We had gone to Sodini's the first night in town and had a great meal of homemade pasta with pesto and grilled salmon. The second night we had reservations later on at another of our favorites, the Hyde Street Bistro, but we decided to stop in at Sodini's for a glass of wine at the bar in the late afternoon. An hour and a half later we were best friends with the bartender, Ana, and a couple of other people at the bar, including Fredo. Ana was very clear that she is a native San Franciscan whose family ties went back to the Gold Rush. Fredo, on the other hand, is officially a "local," not a "native," because he was not born in San Francisco, but moved there when he was 8 months old. He explained you have to live there 15 years to be a local. DH and I wonder, do all our trips count toward that goal?

So of course we went back to Sodini's the next night for dinner, sitting at the bar for a chat with Ana first.

This is one of the things I've always noticed about San Francisco bars - you walk in out of nowhere and by the end of the evening you've gotten into all kinds of conversations with very interesting people. We used to frequent a bar called the Overflo over on the edge of the Tenderloin when we stayed near Union Square, which despite its less upscale exterior, had the same kind of welcoming atmosphere as the bar at Sodini's. Unfortunately it has been taken over by a new owner and we haven't been back. Maybe it's still the same inside - maybe we should try it again.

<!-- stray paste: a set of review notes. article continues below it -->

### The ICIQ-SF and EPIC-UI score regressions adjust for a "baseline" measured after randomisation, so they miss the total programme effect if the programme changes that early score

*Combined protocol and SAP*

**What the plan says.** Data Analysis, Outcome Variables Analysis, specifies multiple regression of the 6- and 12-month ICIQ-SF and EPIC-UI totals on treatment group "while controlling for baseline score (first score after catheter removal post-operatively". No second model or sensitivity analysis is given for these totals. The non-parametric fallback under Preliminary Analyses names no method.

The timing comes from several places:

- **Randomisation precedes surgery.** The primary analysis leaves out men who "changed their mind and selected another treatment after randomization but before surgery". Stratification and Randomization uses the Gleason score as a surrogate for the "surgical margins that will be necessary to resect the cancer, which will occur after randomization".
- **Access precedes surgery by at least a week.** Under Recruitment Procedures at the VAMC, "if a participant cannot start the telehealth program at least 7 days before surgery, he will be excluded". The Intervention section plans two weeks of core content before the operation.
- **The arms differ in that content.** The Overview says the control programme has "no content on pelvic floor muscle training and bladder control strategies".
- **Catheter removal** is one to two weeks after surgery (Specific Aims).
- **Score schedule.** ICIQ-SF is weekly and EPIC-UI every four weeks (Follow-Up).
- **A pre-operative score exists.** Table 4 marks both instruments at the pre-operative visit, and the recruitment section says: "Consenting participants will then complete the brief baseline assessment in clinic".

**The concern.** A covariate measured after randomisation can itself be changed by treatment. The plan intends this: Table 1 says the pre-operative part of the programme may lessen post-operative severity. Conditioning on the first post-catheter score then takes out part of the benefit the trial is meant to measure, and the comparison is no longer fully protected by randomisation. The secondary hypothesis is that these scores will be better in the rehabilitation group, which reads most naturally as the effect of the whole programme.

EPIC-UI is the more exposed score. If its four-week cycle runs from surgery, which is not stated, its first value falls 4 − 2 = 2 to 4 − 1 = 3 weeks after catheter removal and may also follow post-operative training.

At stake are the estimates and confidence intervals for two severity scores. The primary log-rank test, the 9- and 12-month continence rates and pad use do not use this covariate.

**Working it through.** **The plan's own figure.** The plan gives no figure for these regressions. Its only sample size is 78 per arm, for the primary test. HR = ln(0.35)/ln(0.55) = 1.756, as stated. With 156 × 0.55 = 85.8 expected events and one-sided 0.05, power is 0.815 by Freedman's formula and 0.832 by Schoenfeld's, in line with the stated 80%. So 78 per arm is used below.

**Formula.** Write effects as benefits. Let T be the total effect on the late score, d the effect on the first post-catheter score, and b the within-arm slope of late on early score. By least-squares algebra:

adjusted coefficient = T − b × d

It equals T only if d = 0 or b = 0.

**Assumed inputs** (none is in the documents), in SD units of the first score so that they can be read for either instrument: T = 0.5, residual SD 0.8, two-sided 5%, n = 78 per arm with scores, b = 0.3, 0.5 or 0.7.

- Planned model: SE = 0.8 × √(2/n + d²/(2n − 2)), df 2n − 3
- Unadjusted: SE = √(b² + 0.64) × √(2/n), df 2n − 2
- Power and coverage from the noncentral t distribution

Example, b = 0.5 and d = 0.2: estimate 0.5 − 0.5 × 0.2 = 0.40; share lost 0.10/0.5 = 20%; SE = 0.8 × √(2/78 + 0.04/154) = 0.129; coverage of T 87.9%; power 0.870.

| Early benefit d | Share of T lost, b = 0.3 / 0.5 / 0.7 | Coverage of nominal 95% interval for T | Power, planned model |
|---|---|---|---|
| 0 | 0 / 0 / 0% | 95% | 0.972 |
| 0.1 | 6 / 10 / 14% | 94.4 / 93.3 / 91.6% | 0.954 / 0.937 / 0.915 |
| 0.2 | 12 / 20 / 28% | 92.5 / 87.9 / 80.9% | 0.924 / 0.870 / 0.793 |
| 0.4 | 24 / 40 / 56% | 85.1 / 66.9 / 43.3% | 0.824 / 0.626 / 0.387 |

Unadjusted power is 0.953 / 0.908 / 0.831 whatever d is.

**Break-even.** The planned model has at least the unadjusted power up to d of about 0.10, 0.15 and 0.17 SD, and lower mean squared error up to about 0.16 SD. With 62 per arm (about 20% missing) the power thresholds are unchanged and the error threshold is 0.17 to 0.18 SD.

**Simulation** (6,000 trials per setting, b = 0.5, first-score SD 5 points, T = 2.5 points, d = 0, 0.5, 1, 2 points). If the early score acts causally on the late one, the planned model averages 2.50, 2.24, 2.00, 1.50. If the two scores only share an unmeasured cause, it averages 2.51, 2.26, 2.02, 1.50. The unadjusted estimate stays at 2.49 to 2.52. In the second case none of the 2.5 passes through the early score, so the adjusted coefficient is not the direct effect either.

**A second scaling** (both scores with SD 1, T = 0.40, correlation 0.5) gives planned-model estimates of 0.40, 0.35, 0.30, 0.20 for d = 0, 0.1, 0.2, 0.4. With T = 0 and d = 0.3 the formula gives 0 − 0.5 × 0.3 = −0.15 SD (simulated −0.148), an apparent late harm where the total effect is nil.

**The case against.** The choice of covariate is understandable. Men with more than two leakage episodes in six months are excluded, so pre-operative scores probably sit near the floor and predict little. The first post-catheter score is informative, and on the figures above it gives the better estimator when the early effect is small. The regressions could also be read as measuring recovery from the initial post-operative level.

I can't mention San Francisco and North Beach without talking about the Saloon. This bar has been there since 1851 and is still going strong. We make sure to be there on either a Friday or a Sunday night, when Johnny Nitro and the Doorslammers are there playing their own take on Chicago Blues, and anything else they feel like playing. There is a doorman guarding the door of the bar named Greg who has long hair and a longer beard; we've watched the beard and hair change from mostly black to mostly white over the years. (You can see a picture of him on the link to the Saloon above). There is a bartender that has been there the whole time as well, who once looked a little like Tom Petty but now has aged and gotten thinner (we suspect he may have a drug problem...). But he's always there and always serving up the drinks and rocking to the music.

Some bars have come and gone - the Lost and Found Saloon across Grant Avenue and up a bit from the Saloon has changed into an Irish Bar. But the Grant and Green Saloon on the corner of, yes, Grant and Green, is still there and also has some good bands.

No trip to North Beach would be complete without a focaccia sandwich and a cappuccino at Mario's Bohemian Cigar Store Restaurant, overlooking Washington Square Park with a view of the beautiful Sts. Peter & Paul Church on the other side. So of course we went there for lunch our very first day in town. Here's a view of the park and church.

Our other favorite coffee place is Caffe Trieste, on the corner of Grant and Vallejo. This is the original North Beach coffee house and has great espresso, cappuccino and other variations, as well as pastries and savory fare. It is family run and owned, and although there are now a number of other locations, we've only ever gone to the one and only original in North Beach. They used to have family concerts every Saturday - and we've attended several. Everyone in the family can sing and they get up and sing arias from operas or sentimental ballads. The jukebox is full of opera music as well. The concerts are less frequent now so we didn't get to see one this trip but will probably get to one next time.